The Mega Millions jackpot climbed to an astounding $1 billion on Friday, the second-largest lottery prize in United States history, just hours before the drawing. The Powerball jackpot on Saturday isn’t too shabby either: $470 million.
Just imagine if you won both. Nearly $1.5 billion! Congratulations; you are about to hear from relatives of your ninth cousin twice removed who swear they haven’t seen the news and just want to know how you’re doing.
Also: You are now the 1,650th-richest person in America! (Forget taxes for a moment; we’ll get to that later.) You knocked Herb Chambers, a self-made billionaire who turned a $500 loan from his mother into an empire of car dealerships in Massachusetts, down one spot on the Forbes World Billionaires list. You, on the other hand, facing odds of 1 in 88 quadrillion, turned several bucks’ worth of lottery tickets into nearly $1.5 billion.
After the winning numbers are drawn in Mega Millions and Powerball, you’ll be holding the tickets and wondering what to do. Will you take the lump sum? How about 30 years of annual payments? While you ponder that and browse islands for sale online, don’t do the following:
• Announce that you won
• Buy expensive things, or really anything at all, unless you can already afford it
• Quit your job
• Sign the winning ticket
Dennis J. Siciliano has given that critical advice to jackpot winners who have hired him to help them collect their prizes. Mr. Siciliano, an estate and business lawyer in Independence, Ohio, helped the winner of a $52 million Mega Millions jackpot in August 2004, serving as the trustee of a blind trust created to keep the winner’s name private.
“The bottom line is that once someone discovers that they won the lottery, the first thing they should do is secure the ticket,” Mr. Siciliano said. “Don’t tell anyone except close people.”
Mr. Siciliano, who has also helped winners of much smaller jackpots of around $1 million each, said he cautions people to resist their instincts. Slow down and be methodical. After all, it may take months to receive your winnings, he said.
“Proper planning upfront is really beneficial,” he said.
In addition to hiring a lawyer, you should find a wealth adviser and an accountant, Mr. Siciliano said. A wealth adviser will help you avoid spending all of your money too fast, a problem for some winners, and help you invest it so it lasts for years. An accountant can reduce what you might owe in federal, state and local taxes, as well as other surprise taxes you may encounter.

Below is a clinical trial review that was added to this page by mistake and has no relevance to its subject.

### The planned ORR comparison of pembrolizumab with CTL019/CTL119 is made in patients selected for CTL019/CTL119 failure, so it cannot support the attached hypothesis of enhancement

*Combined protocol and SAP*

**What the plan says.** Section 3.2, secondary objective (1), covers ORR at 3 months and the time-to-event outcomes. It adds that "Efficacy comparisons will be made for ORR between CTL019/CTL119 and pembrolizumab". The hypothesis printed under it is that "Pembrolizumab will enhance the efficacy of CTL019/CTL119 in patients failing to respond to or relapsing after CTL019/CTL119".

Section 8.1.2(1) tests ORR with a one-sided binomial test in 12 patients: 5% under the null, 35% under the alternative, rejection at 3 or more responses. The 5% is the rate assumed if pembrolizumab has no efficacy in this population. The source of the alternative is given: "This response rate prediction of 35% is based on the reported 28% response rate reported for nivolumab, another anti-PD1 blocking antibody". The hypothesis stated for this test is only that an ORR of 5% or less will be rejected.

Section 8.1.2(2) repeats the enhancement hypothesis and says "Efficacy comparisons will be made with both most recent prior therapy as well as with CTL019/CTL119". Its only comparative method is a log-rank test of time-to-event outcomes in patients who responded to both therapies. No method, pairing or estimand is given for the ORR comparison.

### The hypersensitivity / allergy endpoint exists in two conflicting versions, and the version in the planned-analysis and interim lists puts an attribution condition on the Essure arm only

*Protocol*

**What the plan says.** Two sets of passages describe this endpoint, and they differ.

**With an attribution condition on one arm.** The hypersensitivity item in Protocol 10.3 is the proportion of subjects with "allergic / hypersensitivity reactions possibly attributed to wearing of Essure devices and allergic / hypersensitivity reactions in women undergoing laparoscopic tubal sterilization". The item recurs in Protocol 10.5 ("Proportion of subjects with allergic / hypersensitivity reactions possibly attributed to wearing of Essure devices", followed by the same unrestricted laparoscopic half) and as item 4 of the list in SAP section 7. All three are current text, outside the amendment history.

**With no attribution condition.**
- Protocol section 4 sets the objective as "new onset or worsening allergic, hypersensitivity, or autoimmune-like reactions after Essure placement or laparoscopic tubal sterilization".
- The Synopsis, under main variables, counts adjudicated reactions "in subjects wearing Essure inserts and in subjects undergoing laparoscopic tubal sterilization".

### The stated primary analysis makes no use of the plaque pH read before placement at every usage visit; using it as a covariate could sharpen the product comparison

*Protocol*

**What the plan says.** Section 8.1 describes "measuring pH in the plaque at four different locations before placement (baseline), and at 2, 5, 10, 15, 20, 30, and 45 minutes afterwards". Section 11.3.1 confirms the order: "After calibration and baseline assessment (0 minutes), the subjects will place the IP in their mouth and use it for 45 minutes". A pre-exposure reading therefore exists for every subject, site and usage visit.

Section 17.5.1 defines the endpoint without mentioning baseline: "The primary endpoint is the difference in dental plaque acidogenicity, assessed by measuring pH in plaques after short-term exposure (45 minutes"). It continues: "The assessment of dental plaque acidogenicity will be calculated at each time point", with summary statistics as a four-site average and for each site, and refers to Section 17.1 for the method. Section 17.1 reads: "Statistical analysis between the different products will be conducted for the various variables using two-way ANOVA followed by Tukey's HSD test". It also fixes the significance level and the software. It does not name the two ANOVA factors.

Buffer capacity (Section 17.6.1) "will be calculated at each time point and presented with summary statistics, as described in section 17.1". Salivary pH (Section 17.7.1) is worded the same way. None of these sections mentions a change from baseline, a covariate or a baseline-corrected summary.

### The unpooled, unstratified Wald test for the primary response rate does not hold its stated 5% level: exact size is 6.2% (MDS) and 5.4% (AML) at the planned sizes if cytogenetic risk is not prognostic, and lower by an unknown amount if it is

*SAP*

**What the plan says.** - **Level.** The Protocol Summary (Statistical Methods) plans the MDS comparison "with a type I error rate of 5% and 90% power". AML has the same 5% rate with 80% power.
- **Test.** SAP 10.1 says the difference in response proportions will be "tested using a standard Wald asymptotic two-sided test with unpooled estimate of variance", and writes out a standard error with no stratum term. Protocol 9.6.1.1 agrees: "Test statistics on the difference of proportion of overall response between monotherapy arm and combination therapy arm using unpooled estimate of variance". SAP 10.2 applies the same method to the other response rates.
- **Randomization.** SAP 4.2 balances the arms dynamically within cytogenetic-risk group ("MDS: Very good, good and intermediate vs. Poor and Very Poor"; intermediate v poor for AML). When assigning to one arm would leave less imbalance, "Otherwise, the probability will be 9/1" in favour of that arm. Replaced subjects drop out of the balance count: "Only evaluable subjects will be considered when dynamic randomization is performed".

Before the drawing, as your mind raced about how you would spend the jackpot — maybe buy a boat, pay off student loans or move to the mountains — you might have considered sharing some with family members and friends. But it’s not that easy.
Distributing some of your winnings to other people may be subject to numerous taxes, including the federal gift tax and the estate tax. To share your prize without paying additional taxes may require proof that you bought the ticket with those people, Mr. Siciliano said.
“When is it truly a joint purchase or when is it one winner who is gifting over to others?” he said. “Could the I.R.S. investigate? Sure.”
Those three advisers should help point out other issues that may arise. For instance, if you buy the winning ticket in one state and then decide to move, you may have both states trying to collect taxes on your prize.
Another potential problem: If you signed your name on the back of the ticket, it could be difficult to remain anonymous. A New Hampshire woman who recently won $560 million signed her ticket after the drawing but then wanted to stay anonymous. She had to successfully sue to keep her name private.
Over the years, many winners have avoided the limelight by accepting their prizes under the name of a trust. Mr. Siciliano created the ABC Blind Trust to collect the $52 million prize, which the winner received in a lump sum of $21.8 million after taxes. A group of Manhattan co-workers claimed a $58 million jackpot in 2015 under the name Lucky 16 Trust. In 2016, $49 million was claimed in Texas by the It Will Buy Me a Boat Revocable Trust.
But in all likelihood, you won’t have these weighty issues to consider. Because you won’t win and will be back at work on Monday morning.